Monday, November 27, 2006

CPRR Train Robbery


Can anyone out there take on this CPRR Rail robbery history trivia question.It is stated exactly like this:

Open on two deperados forcing an operator to stop the next train and to write a phony order for watering. In what station was the locomotive scheduled to stop?

Please Help!!


Blogger CPRR Discussion Group said...

From: "Kevin Bunker"

Brian, no offense, but that question makes little if any sense, regardless of whatever the source of the original trivia question.

A robbery of any train in the 19th century would not happen that way. Steam locomotives do not take scheduled stops for water nor would the engine crews be directed to do so by telegraphed or written train order. Steam locomotives generally take water at a lineside water tank or water column only when needed, often between scheduled stops.

A station's agent-telegrapher ("operator") would typically write out a telegram received from elsewhere on the line only. Even at gunpoint, it is not likely the agent-telegrapher would write a phony train order to direct a train crew to stop somewhere without obvious reason. The most typical reason for a written-out train order would be to direct a train into a siding further up or down the line to await the passing of another train.

This trivia game lacks accuracy, that's for sure. I suspect whoever wrote the original question had been watching too many Hollywood western movies, most of which also make no sense compared to historic reality.


11/27/2006 2:42 PM  
Blogger CPRR Discussion Group said...

From: "Mullaly, Larry"

Not to quibble with the contest question, but:

In my limited experience I have never seen watering orders attached to train orders. Water tanks were located on depot grounds in all the cases I am familiar with during the period 1860-1890. Watering a locomotive would then be done (when needed) as part of a scheduled station stop.

—Larry Mullaly

11/27/2006 2:44 PM  
Blogger CPRR Discussion Group said...

From: "Don Snoddy"

My guess would be the station name maybe has the word water in it.


11/27/2006 2:47 PM  
Blogger CPRR Discussion Group said...

From: "Jooles Jack"


O.k. Can I ask you instead to [search for] "The Great Train Robbery" at Google. You will then see "The Great Train Robbery 1903." It was a film. Please read the first scene. Whether it's fictitious or not please read it and let me know what station the train in question would have stopped at (In reference to what the story is based on though it may be a story) I believe it is mentioning actual stations on the CPRR route circa 1900.


11/28/2006 1:00 AM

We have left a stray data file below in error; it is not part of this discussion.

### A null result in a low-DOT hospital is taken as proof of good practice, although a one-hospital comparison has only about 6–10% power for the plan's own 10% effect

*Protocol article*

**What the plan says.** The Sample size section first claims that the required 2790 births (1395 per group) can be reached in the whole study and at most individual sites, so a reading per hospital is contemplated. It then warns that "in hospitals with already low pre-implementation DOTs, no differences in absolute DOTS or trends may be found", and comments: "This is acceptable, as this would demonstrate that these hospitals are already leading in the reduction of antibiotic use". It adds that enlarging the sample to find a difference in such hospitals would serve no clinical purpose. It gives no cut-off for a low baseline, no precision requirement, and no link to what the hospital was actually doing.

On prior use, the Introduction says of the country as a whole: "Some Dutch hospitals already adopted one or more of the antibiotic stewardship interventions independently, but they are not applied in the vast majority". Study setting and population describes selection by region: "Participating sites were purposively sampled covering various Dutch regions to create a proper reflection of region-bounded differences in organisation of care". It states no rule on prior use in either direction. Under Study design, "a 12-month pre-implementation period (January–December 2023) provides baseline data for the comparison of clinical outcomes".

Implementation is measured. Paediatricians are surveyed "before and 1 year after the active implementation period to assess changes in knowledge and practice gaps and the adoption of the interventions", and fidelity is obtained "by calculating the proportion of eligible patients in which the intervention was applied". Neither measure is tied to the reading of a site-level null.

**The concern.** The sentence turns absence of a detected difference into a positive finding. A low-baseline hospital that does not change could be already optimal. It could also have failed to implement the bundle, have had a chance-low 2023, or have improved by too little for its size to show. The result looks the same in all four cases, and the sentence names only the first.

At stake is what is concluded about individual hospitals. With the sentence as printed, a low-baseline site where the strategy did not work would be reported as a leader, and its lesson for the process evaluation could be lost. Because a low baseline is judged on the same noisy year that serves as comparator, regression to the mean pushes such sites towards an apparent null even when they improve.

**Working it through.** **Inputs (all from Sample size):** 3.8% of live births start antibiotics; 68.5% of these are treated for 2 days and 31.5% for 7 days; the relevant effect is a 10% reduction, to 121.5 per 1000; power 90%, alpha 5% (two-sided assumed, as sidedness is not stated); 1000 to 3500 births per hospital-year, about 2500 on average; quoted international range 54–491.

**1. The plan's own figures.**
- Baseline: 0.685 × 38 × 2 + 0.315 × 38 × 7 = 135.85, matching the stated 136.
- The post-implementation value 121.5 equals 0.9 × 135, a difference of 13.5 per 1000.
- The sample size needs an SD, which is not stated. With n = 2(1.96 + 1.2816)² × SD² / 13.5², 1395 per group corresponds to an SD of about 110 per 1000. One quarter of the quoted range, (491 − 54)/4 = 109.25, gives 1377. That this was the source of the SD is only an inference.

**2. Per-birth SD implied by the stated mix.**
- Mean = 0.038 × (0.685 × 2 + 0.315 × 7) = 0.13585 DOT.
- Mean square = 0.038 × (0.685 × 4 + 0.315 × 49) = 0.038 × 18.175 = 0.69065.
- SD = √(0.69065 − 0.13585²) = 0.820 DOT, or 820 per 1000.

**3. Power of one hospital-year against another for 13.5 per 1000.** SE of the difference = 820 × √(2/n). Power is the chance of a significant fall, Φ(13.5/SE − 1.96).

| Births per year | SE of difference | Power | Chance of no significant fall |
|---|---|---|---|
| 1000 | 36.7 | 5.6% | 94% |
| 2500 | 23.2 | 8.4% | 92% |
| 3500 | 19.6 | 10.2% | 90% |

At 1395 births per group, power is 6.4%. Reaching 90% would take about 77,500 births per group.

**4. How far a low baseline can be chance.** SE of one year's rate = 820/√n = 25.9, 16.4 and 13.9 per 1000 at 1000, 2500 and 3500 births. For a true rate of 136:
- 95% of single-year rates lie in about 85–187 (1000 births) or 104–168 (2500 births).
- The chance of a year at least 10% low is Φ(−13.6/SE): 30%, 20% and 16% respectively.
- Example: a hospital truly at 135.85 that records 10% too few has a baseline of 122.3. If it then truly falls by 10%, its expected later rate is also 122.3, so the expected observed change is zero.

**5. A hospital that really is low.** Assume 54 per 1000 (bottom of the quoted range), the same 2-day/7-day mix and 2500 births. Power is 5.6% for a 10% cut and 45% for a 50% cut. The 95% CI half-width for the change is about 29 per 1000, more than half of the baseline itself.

Blogger CPRR Discussion Group said...

From: "Jooles Jack"


... Can I ask you to please Google "The Great train Robbery"and when that hit comes up you'll see "The Great Train Robbery 1903." It was a film and whether it is fictitious or not I believe it refers to stations of the CPRR in the year 1900 (the film was made in 1903). Please take the time to read it and even though it may be a story (there is information as to where this robbery occured whether true or false. Please read scene one and geographically (If you might be aware of the stations of the CPRR circa 1900) please help me to obtain the next scheduled stop or station in this story (for what it's worth) This is the Marlboro "Outwit the West 3." Anyway can you e-mail me with what you come up with after Looking at scene 1 of the 1903 "Great Train Robbery" and the locations it refers to I would be very grateful.


11/28/2006 1:08 AM  
Anonymous Anonymous said...

Red Lodge, MT

1/23/2007 8:30 AM  
Blogger CPRR Discussion Group said...

Also see a related story about emigrant train passengers being robbed, courtesy of the National Library of Australia.

1/11/2011 2:01 PM  
Anonymous Anonymous said...

"In February 1874, Solomon [Heyman], Rebecca [Heyman] and their son Gus were arrested and charged with having received goods stolen from the Central Pacific Railroad at Truckee. Gus was acquitted, and after the jury hung with nine voting for acquittal, the case against Solomon was dismissed. Some months later, additional charges were filed against Solomon stemming from the same incident. A jury acquitted him in February 1875. For Rebecca, the arrest was tragic. After she was released on bond, she took the stage from Nevada City to return to Truckee. En route, she died, apparently from drowning." Bernie Zimmerman, 'The mystery of the 3 headstones'

8/06/2021 8:52 AM  

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